In 1880, President Rutherford B. Hayes appointed Newell to be the Governor of Washington Territory. He supported many of the same policies he did while he was Governor of New Jersey: stregthening life-saving systems on the Pacific Ocean, lower taxes, temperance, and forced acculturation of Native Americans. He served until 1884, and then was United States Indian inspector for a year. He then resumed the practice of medicine, this time in Olympia, and remained there 14 more years, until his wife died. Then, in 1899, at the age of 82, he returned to Allentown, resumed the practice of medicine, and took an active role in the Monmouth County Historial Association. He died in Allentown in 1901 and was interred in the Presbyterian Cemetery. Rutherford Birchard Hayes (October 4, 1822–January 17, 1893) was an American politician, lawyer, and military leader from the U.S. state of Ohio. ... This is a list of governors of the U.S. state of Washington. ... State Capitol and waterfront, Olympia, Washington. ...


This article incorporates facts obtained from the public domain Biographical Directory of the United States Congress. The public domain comprises the body of all creative works and other knowledge—writing, artwork, music, science, inventions, and others—in which no person or organization has any proprietary interest. ... The Biographical Directory of the United States Congress is a biographical dictionary of all members of both houses of the United States Congress, past and present. ...

Preceded by:
'
Member of the U.S. House of Representatives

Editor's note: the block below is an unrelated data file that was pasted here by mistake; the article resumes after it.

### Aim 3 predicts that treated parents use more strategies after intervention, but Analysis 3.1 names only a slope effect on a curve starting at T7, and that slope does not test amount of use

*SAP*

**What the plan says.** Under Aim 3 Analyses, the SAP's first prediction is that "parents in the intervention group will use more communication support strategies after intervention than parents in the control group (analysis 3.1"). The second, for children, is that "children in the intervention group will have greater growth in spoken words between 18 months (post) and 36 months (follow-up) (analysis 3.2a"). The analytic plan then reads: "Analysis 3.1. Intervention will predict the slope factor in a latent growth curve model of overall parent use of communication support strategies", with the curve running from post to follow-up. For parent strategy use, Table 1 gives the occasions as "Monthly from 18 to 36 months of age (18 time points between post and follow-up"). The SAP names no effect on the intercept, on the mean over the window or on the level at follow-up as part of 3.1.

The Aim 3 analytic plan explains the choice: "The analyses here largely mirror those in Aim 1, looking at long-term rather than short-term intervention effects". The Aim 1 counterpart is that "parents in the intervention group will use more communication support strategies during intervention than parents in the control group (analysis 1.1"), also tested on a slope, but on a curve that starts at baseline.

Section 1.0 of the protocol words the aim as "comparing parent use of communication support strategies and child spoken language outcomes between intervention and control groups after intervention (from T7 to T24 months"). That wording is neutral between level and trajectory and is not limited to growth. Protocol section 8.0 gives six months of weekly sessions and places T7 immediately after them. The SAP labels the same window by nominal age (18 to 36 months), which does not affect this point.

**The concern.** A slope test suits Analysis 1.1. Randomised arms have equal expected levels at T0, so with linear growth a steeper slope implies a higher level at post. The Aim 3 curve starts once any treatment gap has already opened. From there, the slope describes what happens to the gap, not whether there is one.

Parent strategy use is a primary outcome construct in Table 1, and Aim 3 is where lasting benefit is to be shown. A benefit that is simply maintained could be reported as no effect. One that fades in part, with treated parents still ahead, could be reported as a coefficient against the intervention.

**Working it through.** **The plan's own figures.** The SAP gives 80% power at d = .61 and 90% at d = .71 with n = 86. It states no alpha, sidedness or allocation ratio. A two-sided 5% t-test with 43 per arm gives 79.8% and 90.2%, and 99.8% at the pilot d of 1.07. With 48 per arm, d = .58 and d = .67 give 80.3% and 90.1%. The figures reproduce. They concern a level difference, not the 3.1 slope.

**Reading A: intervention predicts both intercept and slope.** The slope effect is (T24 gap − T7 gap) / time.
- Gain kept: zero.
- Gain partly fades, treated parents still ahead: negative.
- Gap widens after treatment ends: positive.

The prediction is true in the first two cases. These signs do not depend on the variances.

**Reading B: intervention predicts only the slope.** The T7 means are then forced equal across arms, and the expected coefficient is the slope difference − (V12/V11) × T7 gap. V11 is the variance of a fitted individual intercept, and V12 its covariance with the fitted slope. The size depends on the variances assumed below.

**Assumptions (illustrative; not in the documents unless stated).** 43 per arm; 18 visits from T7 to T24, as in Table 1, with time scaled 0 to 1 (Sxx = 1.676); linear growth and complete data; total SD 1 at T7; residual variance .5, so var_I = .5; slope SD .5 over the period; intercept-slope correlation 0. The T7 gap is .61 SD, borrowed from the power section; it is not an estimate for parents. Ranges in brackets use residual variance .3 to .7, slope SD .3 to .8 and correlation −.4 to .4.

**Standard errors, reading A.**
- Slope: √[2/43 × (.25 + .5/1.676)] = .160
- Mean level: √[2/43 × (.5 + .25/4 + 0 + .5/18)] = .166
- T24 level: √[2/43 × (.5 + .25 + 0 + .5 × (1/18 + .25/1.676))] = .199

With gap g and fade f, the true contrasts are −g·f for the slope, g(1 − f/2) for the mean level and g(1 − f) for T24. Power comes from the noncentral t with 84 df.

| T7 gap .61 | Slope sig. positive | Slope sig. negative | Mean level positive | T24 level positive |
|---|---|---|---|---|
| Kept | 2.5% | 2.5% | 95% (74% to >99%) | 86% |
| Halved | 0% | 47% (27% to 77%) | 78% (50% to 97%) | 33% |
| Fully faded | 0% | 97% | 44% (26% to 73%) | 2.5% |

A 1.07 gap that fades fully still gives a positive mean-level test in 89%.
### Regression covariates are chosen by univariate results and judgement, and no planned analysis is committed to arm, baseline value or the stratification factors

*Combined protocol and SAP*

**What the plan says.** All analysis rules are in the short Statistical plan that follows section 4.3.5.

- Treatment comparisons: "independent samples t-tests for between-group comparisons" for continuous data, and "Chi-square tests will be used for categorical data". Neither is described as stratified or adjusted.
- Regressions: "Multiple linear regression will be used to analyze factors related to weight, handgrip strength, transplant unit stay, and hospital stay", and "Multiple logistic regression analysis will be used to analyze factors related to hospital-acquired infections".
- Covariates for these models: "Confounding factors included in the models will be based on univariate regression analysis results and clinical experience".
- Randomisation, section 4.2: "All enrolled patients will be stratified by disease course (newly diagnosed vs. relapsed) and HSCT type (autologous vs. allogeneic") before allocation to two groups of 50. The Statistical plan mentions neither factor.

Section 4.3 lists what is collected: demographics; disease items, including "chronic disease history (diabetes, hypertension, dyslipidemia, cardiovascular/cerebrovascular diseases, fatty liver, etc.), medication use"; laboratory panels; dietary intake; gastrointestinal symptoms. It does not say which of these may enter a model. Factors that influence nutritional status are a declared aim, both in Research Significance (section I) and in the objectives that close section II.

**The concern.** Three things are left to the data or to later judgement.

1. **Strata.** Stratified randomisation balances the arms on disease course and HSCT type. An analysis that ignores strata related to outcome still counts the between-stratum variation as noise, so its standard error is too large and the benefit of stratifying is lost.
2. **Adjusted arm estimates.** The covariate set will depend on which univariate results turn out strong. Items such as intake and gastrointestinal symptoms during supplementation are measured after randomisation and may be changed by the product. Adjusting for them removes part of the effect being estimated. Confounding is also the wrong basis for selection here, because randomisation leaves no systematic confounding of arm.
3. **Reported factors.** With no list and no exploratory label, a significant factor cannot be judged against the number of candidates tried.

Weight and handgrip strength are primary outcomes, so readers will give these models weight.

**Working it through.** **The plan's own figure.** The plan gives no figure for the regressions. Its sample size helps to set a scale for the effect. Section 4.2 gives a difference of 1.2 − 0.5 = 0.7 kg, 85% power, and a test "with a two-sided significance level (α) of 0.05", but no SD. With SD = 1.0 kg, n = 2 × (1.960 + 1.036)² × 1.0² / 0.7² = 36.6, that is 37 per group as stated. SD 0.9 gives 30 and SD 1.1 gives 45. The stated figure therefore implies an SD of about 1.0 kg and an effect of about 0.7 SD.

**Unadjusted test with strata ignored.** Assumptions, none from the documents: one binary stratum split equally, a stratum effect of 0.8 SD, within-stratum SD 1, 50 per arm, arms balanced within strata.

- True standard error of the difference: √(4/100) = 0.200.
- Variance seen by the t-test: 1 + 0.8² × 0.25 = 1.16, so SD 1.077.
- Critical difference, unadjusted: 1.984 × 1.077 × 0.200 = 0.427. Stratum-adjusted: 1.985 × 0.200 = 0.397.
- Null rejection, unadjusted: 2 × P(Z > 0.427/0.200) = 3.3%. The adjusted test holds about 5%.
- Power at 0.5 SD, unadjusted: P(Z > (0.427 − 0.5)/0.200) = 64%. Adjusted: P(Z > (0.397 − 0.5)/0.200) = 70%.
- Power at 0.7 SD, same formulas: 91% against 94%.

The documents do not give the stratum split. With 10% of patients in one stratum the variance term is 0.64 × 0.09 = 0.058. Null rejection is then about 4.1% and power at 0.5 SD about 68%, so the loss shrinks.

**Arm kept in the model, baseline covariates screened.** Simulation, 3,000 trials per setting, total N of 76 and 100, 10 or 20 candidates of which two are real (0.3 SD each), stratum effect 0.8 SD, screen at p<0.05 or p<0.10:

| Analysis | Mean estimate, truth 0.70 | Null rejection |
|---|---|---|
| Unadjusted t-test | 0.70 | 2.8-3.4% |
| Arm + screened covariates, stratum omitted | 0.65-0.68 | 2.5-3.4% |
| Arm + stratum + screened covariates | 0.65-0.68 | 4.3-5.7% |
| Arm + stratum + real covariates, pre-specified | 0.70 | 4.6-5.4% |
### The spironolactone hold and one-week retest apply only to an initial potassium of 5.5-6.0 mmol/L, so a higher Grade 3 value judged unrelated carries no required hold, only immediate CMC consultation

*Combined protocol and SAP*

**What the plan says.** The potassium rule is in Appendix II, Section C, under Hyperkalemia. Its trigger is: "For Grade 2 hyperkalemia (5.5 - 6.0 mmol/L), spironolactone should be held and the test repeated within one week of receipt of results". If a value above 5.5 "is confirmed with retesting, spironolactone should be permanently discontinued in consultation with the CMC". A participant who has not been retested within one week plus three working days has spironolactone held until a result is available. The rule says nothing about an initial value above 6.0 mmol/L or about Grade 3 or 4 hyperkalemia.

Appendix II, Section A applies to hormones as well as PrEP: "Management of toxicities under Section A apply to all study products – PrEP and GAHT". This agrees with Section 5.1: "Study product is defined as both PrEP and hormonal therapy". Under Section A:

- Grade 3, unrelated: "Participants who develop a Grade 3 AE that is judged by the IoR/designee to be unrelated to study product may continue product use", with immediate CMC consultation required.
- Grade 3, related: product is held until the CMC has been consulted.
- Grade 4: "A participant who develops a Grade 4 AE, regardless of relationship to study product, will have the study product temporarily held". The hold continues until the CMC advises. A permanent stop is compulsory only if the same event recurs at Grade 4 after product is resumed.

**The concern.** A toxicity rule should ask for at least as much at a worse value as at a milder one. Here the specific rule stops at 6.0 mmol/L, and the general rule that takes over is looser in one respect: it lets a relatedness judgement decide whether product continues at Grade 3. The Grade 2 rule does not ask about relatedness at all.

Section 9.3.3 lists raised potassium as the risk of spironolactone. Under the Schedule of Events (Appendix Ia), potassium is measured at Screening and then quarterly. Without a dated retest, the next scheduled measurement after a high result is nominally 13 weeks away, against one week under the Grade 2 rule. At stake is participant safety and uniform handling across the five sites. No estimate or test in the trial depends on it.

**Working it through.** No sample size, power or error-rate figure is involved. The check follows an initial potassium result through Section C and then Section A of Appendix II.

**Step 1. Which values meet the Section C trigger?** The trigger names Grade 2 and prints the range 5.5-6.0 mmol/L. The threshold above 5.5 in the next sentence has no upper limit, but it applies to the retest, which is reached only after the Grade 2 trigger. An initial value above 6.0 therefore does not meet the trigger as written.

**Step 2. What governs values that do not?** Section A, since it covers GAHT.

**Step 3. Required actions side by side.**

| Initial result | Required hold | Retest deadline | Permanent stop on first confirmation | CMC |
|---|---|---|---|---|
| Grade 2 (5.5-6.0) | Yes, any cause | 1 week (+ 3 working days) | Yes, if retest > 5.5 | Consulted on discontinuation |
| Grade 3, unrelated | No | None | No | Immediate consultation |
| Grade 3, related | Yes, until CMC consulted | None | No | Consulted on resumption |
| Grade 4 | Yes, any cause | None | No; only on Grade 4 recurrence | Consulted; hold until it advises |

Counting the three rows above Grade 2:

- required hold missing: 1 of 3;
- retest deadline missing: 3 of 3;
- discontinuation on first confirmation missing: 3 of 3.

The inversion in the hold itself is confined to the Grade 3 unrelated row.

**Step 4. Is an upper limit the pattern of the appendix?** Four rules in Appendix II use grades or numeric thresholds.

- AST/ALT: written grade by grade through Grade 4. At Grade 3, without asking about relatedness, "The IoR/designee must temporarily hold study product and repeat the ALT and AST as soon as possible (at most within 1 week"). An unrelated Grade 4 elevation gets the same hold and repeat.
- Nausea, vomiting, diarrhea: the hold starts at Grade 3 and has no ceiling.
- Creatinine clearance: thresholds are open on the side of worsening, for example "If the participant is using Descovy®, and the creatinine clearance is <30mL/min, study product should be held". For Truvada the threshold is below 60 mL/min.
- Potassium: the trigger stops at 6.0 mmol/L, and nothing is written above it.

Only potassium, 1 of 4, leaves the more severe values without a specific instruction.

for New Jersey's District 2

1847-1851
Succeeded by:
'
Preceded by:
Rodman M. Price
Governor of New Jersey
1857-1860
Succeeded by:
Charles S. Olden
Preceded by:
'
Member of the U.S. House of Representatives
for New Jersey's District 2

1865-1867
Succeeded by:
'
Preceded by:
Elisha Peyre Ferry
Governor of Washington Territory
1880-1884
Succeeded by:
Watson Carvasso Squire

New Jerseys Second Congressional District is currently represented by Republican Frank LoBiondo. ... The Governor of New Jersey is the chief executive of the U.S. state of New Jersey. ... Charles Smith Olden (February 19, 1799 – April 7, 1876) was Governor of New Jersey from 1860 to 1863. ... New Jerseys Second Congressional District is currently represented by Republican Frank LoBiondo. ... This is a list of governors of the U.S. state of Washington. ...

External links


Governors of New Jersey New Jersey State Flag
Livingston | Paterson | Howell | Bloomfield | Ogden | W.S. Pennington | M. Dickerson | Williamson | Vroom | Southard | Seeley | P. Dickerson | W. Pennington | Haines | Stratton | Fort | Price | Newell | Olden | Parker | Ward | Randolph | Bedle | McClellan | Ludlow | Abbett | Green | Werts | Griggs | Voorhees | Murphy | Stokes | Fort | Wilson | Fielder | Edge | Edwards | Silzer | Moore | Larson | Hoffman | Edison | Driscoll | Meyner | Hughes | Cahill | Byrne | Kean | Florio | Whitman | DiFrancesco | McGreevey | Codey | Corzine